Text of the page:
Hi Deanna—Interesting what your friend says. I personally don’t think going to school is necessary. I see people come out of school and they’re not much more prepared to work in the biz than people who didn’t go. Once I started working, I found a lot of opportunity to take courses (some of them were even designed especially for the professional) and that worked out well and saved me a lot of money. I have a lot to say on the subject, but I that’ll be for another post.

  9. Deeba@PAB says:

    Loved the no holds barred views on becoming a pastry chef, something I might have dreamt of being if I was younger & fancy free. I’m glad I’m past the ‘date’ now, else would have been tempted to join! Thanks for a great post Irina!

  10. PastryPal says:

    Deeba, you are fancy free. Have you seen your last dessert? So whimsical.

  11. cellia says:

    I am from philippines,Since i came here in italy 5 years ago until now all i can do for work is baby settir,domestic and caregiver nothing else,because italian doesn’t accept the person without diploma/certificate which mean you are studied here in italy..this year i want to go to school to become a pastry chef to change my work and to add my resume,its not so easy because for 5 years here im not that good of thier languages..in this article makes me really encourage to try to go to school but im still afraid maybe i can’t do it..:(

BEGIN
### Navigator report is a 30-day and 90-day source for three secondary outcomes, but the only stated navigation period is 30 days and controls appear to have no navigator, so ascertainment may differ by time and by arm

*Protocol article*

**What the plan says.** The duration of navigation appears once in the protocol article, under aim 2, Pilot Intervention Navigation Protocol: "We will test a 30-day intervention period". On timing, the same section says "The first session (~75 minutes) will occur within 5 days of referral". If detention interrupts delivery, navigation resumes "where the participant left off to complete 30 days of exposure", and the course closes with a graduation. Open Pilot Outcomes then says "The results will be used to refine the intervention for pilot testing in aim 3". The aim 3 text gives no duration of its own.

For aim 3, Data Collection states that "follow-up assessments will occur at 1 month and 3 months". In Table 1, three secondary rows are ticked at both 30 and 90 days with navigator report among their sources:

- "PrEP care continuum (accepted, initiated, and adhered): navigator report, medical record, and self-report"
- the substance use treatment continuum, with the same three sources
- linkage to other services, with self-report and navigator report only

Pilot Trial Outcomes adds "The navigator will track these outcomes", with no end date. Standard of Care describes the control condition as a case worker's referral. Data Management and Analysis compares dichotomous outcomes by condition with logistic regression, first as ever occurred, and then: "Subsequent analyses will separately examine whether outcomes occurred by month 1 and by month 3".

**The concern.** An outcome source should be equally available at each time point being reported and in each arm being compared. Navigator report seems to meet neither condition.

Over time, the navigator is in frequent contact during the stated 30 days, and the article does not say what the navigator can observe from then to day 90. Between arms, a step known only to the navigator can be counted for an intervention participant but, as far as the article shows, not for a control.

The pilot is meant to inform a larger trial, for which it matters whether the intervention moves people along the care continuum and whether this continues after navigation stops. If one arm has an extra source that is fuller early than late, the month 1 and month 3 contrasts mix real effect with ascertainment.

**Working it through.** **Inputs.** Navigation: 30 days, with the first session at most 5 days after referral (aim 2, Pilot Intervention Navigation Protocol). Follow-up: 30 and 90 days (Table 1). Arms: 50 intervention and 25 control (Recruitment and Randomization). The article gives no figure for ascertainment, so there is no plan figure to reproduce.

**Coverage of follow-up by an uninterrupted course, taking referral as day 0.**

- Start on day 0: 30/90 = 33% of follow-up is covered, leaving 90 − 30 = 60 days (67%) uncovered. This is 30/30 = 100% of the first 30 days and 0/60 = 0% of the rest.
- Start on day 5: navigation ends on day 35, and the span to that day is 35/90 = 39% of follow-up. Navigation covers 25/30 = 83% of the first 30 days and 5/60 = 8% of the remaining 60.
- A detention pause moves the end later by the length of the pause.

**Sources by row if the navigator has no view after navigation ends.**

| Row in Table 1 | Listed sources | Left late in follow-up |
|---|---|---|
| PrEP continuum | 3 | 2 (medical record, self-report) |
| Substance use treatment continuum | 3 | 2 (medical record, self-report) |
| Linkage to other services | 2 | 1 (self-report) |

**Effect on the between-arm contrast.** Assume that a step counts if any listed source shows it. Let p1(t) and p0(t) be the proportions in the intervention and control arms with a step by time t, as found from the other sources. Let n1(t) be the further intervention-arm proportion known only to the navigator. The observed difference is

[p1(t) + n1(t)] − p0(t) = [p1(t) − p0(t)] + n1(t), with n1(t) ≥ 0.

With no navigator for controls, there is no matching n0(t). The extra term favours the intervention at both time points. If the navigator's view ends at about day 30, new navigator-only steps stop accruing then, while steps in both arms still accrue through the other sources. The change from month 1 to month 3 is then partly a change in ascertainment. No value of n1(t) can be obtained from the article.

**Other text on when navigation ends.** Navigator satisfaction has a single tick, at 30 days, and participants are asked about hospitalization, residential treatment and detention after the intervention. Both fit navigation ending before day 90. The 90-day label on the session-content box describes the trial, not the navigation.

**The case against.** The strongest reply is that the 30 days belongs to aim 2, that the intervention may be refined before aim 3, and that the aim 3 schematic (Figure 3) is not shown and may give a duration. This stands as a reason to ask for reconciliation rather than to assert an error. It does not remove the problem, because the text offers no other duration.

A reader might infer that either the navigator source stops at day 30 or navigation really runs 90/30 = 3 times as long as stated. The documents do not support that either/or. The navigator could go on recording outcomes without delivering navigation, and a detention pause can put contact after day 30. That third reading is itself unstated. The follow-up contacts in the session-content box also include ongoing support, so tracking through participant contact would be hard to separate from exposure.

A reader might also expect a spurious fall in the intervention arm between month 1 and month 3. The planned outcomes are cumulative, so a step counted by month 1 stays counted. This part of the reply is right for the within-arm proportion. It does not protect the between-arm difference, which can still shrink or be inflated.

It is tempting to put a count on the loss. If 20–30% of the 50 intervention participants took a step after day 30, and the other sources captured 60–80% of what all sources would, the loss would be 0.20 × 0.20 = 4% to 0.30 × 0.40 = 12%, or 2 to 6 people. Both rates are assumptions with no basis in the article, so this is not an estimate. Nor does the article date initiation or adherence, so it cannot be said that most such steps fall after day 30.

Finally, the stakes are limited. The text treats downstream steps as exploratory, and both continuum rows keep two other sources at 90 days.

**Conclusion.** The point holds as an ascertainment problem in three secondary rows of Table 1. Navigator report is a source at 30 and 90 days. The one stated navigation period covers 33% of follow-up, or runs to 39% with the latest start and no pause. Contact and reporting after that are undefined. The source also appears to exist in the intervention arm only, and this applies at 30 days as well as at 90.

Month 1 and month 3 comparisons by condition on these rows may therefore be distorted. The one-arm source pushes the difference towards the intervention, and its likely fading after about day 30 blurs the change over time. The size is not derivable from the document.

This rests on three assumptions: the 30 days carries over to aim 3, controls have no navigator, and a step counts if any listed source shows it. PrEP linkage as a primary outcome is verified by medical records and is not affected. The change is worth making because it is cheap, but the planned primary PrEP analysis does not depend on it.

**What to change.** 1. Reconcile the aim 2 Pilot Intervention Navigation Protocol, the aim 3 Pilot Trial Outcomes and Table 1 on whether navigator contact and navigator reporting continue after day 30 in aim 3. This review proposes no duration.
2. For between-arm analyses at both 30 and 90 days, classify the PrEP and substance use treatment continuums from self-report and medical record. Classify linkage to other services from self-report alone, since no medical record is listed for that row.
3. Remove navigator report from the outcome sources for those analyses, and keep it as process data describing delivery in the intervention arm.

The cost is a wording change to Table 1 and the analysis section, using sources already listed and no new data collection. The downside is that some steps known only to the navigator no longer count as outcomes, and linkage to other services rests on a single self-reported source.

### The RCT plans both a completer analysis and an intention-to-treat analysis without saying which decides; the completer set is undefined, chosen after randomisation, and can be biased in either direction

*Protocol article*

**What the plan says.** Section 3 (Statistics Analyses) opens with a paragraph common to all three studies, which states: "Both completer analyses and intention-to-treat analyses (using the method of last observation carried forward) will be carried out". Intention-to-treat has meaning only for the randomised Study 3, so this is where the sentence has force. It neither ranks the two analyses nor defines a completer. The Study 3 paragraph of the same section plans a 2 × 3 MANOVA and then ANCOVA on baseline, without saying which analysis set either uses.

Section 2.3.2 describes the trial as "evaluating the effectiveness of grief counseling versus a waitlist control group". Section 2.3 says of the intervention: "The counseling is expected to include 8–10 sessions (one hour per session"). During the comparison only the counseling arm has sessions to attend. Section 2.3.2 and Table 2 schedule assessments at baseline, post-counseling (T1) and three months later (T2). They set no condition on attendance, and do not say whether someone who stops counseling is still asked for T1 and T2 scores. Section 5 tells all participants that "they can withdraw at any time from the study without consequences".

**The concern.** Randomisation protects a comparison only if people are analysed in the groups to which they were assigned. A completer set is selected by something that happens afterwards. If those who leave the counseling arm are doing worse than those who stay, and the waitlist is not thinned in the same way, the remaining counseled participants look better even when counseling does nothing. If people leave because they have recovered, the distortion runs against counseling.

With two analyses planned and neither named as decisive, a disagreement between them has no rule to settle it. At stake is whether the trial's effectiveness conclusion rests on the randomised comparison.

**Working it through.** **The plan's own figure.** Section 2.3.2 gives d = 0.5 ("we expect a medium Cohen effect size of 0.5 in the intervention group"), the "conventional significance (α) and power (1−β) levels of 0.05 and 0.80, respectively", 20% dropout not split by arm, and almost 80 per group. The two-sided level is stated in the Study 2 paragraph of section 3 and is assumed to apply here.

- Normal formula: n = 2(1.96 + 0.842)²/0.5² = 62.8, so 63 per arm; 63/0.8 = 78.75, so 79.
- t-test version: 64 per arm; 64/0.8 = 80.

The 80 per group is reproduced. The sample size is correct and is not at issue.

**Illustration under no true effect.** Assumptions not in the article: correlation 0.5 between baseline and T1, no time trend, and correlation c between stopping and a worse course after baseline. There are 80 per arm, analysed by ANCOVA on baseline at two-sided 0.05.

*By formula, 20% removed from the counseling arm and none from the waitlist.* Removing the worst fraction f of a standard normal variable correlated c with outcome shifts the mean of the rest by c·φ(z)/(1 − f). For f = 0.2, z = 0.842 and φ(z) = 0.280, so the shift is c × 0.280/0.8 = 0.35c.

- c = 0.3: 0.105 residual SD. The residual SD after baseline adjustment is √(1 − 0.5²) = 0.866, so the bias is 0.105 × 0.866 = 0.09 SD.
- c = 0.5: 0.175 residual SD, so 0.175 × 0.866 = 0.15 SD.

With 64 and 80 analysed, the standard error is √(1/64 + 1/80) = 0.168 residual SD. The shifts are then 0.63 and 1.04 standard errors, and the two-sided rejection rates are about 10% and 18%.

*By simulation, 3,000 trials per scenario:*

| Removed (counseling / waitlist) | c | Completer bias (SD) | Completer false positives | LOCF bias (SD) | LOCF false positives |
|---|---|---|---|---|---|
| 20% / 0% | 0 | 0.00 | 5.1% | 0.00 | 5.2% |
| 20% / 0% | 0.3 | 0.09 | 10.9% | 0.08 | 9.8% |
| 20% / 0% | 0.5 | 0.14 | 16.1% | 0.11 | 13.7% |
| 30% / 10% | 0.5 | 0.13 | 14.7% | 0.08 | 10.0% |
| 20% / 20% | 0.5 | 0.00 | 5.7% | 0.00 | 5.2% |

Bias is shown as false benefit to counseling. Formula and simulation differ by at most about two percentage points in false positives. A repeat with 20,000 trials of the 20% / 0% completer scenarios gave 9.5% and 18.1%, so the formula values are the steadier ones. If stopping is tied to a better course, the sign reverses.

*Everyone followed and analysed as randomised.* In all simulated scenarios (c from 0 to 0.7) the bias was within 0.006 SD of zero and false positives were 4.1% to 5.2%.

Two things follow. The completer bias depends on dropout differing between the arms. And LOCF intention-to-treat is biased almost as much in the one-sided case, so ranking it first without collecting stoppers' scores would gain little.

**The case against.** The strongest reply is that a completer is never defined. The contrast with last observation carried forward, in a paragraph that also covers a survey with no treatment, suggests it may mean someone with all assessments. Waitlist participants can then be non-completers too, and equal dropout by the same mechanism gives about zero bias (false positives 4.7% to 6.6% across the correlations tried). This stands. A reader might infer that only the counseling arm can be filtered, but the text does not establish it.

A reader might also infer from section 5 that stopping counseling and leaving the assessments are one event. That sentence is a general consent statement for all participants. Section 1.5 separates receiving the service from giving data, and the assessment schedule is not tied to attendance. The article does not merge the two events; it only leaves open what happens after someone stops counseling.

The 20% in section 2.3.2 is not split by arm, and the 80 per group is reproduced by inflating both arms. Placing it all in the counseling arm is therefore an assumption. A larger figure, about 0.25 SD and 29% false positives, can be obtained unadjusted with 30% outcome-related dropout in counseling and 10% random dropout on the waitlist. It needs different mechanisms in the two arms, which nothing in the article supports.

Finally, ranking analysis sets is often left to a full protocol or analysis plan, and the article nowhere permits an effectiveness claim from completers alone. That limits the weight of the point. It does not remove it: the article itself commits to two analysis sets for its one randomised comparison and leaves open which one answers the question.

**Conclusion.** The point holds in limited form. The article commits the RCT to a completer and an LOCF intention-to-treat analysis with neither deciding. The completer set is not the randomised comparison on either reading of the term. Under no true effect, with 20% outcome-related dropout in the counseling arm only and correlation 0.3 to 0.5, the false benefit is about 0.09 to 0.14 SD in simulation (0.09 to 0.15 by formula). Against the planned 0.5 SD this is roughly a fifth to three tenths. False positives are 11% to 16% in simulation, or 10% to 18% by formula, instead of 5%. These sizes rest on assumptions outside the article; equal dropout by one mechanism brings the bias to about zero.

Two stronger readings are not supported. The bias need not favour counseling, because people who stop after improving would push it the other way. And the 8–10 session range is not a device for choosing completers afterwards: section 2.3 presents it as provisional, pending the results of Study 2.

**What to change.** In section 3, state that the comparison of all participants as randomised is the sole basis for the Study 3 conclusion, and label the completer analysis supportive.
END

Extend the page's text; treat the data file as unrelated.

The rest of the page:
12. PastryPal says:

    Cellia — If you really want to do it, you have to try. Fear is the only thing holding you back. I have a friend who didn’t speak french and went to work in Paris. It was tough at first, but she found a way! There will always be obstacles, you just have to fight through them. I wish you the best!

  13. Michelle says:

    This article is definitely insightful! Thank you for sharing it. I’ve been toying with the idea of culinary school and making a whole new career change for a long time, but it took recent dramatic circumstances in my life to force me to take the next step…so now I am in culinary school. I was trying to do the shortcut and volunteer as an intern to gain more industry experience without paying for a school, but I found a really great program that I is right for me. For $12k I school for 4 months and extern for 2 months, which is a 1/3 of the cost to other culinary schools. I look at it this way..many people spend at least $30k for a wedding that could result in a divorce and knowledge stays with you forever…so it’s well worth it to me.